Temple University is developing a Center for Interfaith Inclusivity to be housed in the Office of Institutional Diversity, Equity, Advocacy and Leadership.
Although the center won’t be a physical building, it’ll consist of programming to offer educational resources on religious identity, traditions, antisemitism, Islamophobia and other forms of religious bias. Additional programming for the center will be developed once an extern is hired and offerings should start next semester.
“It really is going to be interfaith and so we want to make sure that we’re looking really broadly across religious identity,” said Tiffenia Archie, associate vice president and chief inclusion officer at IDEAL.
Archie also wants the center to be a place for facilitating mediation and conversations between students who perpetrate and are victims of acts of religious hate and bias.
One in three Jewish college students in the United States experienced antisemitism in the 2020-21 academic year, according to an October 2021 survey from Hillel International and the Anti-Defamation League.
More than half of respondents to the Council on American-Islamic Relations’ 2019-20 report said that they had received hateful comments about Islam from their classmates.
“Sometimes there’s this thing ‘I was just joking’ right?” Archie said. “And I don’t think people understand how really harmful right? It may not seem serious to them, and it may seem innocuous to them, but it’s very harmful, right, to the people who experience it.”
The center, which IDEAL originally proposed last year, comes after President Jason Wingard’s Blue Ribbon Commission on Antisemitism recommended in April that the university needs more education on antisemitism and other forms of hate, Archie said.
Lila Corwin Berman, a Jewish studies professor and the director of the Feinstein Center for American Jewish History, believes the commission is a step forward in addressing religious hate on college campuses and fostering an environment where students can learn about antisemitism and geopolitical issues.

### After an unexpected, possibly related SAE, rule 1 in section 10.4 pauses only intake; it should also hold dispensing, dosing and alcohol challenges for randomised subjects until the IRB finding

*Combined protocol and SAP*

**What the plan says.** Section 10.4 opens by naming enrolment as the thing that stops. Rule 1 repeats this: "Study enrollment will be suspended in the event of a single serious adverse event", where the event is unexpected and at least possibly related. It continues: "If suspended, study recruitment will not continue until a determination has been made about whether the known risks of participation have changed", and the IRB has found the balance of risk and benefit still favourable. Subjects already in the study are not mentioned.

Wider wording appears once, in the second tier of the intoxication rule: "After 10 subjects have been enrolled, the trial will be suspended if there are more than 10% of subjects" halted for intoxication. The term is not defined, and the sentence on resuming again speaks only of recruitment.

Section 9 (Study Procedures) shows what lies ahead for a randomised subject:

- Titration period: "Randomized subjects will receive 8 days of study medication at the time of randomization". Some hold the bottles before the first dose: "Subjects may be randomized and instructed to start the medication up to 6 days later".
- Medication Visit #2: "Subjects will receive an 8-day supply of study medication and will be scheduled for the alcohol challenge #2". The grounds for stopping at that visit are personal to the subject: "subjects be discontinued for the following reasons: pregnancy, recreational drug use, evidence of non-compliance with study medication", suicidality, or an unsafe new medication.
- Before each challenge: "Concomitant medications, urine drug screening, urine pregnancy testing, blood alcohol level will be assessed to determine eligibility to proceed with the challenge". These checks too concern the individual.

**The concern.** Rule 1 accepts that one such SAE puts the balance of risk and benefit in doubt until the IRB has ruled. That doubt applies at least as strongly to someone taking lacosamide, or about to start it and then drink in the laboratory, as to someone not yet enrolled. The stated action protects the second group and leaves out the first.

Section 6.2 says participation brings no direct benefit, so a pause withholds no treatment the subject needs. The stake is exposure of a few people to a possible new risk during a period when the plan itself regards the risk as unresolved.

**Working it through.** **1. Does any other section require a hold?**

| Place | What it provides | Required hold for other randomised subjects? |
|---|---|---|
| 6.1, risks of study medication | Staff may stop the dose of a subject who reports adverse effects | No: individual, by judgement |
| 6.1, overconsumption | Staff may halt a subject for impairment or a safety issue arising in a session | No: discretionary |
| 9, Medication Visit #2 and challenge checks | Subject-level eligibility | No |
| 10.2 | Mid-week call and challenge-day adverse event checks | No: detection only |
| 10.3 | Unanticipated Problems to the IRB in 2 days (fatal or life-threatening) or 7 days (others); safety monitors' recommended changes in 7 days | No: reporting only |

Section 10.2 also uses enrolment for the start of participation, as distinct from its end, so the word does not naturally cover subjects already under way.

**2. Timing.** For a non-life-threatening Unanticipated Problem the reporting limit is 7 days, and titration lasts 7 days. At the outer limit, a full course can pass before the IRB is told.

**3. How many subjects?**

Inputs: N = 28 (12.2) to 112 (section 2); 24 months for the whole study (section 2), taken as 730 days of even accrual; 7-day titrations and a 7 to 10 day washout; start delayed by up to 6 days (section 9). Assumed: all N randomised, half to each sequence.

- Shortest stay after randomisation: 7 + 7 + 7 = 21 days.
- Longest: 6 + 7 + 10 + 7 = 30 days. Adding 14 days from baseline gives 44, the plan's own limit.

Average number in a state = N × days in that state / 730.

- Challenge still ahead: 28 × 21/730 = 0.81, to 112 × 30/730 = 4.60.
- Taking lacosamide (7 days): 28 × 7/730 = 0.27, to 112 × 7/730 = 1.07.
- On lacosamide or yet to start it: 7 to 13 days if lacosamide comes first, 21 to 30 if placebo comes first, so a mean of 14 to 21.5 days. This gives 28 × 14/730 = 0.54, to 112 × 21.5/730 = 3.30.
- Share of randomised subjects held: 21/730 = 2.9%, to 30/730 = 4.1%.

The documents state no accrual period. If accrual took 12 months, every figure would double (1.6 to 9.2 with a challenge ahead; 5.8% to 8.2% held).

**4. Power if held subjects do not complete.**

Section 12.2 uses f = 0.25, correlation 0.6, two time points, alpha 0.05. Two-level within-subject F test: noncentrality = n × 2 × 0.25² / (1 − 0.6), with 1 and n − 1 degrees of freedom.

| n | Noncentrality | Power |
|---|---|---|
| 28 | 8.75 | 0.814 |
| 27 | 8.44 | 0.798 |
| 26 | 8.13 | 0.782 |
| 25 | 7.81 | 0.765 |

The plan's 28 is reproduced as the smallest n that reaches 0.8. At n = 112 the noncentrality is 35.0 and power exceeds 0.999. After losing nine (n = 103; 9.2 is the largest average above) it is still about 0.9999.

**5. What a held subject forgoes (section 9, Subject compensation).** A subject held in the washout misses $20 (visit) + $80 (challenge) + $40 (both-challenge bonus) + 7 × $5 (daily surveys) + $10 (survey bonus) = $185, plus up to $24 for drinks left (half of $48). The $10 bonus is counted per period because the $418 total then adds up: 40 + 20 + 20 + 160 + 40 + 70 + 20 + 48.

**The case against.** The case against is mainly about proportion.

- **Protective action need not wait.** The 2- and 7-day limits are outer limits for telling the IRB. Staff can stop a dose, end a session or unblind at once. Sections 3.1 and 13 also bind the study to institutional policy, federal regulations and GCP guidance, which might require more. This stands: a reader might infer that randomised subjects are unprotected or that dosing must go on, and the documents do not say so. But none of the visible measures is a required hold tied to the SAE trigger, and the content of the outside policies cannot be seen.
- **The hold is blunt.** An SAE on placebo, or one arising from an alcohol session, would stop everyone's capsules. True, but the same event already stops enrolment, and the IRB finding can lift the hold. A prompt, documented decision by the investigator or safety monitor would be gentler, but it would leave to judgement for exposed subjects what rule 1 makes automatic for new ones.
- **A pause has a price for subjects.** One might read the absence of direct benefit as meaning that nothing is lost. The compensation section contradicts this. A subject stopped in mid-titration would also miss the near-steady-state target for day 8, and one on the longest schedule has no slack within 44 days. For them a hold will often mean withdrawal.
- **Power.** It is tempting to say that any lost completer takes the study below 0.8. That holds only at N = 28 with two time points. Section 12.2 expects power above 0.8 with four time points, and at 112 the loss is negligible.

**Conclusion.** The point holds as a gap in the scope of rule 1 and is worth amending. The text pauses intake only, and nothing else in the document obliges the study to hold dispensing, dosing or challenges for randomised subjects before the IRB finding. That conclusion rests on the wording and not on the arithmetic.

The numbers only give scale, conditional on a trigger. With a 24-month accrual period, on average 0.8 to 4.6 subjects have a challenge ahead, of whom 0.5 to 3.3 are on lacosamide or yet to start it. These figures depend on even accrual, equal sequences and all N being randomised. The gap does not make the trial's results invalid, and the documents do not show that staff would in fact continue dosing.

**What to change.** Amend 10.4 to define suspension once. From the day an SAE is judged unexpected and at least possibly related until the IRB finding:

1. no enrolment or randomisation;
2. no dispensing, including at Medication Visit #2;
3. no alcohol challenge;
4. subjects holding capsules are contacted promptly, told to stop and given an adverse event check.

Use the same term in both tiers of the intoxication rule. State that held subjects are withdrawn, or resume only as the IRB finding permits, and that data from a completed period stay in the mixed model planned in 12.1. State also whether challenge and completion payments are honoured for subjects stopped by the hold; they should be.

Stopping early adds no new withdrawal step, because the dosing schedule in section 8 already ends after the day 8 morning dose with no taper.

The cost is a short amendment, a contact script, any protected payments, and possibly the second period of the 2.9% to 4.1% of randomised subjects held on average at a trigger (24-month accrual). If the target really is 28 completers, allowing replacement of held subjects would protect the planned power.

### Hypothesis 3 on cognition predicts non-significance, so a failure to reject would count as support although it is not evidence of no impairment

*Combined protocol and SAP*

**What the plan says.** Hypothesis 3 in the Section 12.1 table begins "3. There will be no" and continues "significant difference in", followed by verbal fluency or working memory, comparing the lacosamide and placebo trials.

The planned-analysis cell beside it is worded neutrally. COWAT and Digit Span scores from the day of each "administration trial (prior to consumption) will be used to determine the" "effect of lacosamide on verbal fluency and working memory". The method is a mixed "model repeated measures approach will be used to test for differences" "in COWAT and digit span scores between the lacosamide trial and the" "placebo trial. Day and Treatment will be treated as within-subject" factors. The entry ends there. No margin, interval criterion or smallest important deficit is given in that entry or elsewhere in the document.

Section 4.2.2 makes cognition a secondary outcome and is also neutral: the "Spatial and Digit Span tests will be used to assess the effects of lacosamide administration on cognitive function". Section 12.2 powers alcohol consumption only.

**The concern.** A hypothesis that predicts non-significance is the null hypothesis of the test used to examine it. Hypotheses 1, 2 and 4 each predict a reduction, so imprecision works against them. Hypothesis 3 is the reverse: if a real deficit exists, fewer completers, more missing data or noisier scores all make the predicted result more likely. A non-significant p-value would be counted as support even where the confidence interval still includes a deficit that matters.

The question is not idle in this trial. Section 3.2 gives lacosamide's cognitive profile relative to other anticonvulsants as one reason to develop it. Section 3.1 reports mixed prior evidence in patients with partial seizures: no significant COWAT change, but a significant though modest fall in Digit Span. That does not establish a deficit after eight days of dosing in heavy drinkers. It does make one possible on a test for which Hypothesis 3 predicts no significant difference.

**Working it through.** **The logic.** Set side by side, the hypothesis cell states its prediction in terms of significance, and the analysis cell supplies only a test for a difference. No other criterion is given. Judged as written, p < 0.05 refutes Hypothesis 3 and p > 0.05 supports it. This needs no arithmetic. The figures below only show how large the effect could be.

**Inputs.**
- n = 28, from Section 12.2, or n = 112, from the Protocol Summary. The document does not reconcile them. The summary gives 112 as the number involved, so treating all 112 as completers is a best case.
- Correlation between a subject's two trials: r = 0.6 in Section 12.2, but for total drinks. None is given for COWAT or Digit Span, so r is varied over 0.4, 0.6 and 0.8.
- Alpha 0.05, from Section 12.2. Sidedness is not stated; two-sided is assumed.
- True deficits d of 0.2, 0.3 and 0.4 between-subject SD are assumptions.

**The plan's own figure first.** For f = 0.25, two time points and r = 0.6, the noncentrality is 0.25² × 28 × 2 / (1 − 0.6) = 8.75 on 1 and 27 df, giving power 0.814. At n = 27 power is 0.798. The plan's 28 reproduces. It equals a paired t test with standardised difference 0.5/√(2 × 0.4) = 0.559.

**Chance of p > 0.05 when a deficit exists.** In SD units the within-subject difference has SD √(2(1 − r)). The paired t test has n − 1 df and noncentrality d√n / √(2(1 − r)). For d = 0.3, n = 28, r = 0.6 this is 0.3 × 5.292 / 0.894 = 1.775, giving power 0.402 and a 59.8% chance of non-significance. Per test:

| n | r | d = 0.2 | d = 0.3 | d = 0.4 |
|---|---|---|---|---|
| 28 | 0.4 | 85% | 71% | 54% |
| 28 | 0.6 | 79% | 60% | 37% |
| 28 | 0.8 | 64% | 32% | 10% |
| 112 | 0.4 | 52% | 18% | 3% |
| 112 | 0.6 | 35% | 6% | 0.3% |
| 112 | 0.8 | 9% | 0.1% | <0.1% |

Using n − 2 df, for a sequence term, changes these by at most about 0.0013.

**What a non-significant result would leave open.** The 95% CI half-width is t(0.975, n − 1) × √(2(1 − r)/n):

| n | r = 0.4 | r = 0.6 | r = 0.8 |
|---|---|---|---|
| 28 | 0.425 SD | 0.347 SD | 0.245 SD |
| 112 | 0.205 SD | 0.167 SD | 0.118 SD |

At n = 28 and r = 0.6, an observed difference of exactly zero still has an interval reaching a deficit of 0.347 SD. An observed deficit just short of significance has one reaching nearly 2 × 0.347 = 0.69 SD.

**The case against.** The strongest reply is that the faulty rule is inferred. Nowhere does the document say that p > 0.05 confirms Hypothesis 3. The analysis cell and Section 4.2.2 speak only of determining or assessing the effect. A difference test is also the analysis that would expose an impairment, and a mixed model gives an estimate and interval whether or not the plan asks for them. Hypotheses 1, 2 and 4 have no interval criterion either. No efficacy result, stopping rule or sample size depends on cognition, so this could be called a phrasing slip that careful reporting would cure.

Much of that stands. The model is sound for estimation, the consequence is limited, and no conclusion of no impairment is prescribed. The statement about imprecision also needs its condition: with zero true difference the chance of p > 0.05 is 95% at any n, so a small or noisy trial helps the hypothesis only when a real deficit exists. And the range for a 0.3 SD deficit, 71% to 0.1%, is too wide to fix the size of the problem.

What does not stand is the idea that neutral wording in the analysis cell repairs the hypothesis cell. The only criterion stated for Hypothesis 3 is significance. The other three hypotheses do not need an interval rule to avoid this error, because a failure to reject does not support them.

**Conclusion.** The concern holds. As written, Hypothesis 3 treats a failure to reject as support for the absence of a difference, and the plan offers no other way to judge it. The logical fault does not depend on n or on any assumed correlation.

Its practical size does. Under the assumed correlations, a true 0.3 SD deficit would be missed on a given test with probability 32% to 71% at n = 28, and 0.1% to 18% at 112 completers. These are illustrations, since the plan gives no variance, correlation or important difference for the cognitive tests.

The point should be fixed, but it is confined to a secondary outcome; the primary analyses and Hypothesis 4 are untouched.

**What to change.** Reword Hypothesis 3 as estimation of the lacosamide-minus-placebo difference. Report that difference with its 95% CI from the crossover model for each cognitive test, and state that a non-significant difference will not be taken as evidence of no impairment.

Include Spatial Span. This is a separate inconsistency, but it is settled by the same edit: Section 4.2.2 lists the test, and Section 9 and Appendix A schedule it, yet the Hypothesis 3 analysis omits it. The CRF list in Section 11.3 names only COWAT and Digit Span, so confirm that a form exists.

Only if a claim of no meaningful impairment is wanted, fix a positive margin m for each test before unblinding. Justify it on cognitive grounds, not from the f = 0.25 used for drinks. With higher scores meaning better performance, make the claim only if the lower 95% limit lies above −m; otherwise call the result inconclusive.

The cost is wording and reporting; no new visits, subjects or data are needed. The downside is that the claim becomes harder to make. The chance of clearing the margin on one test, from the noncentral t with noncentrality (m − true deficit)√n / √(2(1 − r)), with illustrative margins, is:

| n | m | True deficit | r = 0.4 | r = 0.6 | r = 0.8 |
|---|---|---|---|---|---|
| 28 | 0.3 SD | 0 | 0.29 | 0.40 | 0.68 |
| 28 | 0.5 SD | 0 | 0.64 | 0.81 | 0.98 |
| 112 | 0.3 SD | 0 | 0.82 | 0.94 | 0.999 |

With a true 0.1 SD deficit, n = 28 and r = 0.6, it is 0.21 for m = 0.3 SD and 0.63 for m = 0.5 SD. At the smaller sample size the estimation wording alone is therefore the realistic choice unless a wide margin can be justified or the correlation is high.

“Certain instances of antisemitism are overlapping with questions about Israel and Zionism, and questions that hit different students really differently and depending on a student’s background or their family connections, they might have very different perspectives on Zionism or policies of the State of Israel,” Berman said.
Isaiah Kaplan, a senior political science major who often attends events at Hillel, wants the center to have programming on the Israel-Palestine conflict to dispel misinformation surrounding the topic.
“Most of the people I talked to who talked about the Israel-Palestine conflict, they’re usually not either Israeli or Palestinian or they’re not even like Arab or Jewish and they have literally no, like personal connection to it,” Kaplan said. “And most of like, the information they get is just like what they see on their phone.”
IDEAL plans to incorporate its already existing programming on religious bias and remediation into the center’s content. For example, IDEAL routinely hosts an event discussing the difference between free speech and hate speech.
Attendance at IDEAL events has been inconsistent, Archie said. The office’s event where they discussed free speech versus hate speech garnered a larger audience, while almost no one was at a Spring 2022 discussion sponsored by Hillel which featured a Jewish person and a Palestinian person from a group called Roots.
To draw more attention to the new interfaith programming, IDEAL will continue to promote its social media accounts.
IDEAL wants to continue its advocacy for religious groups on campus with the development of the center. The organization has advocated for a centralized prayer space on campus. Last year, the Muslim Students Association tried to find a consistent prayer space on campus.
MSA President Kubarah Ghias, a senior neuroscience and psychology major, believes the center’s programming will be important for making students aware of the struggles of other religions.
“Last year, we were campaigning for a prayer space,” Ghias said. “A lot of students who were not Muslim actually didn’t know that that was something that a lot of Muslim students on campus were struggling with and it kind of like opened their eyes like ‘wow, my peers are praying under staircases.’”
Ghias would also want chaplains, officially trained and certified religious representatives, to work full-time to advise the center in addition to representatives from the Interfaith Council.
Archie believes that the center is a step in the right direction towards addressing religious hate and bias on campus.
“Will we ever be able to fully, fully eradicate like antisemitism, Islamophobia?” Archie said. “I don’t know if we could do it for the world, but I think we might be able to do it on our campus.”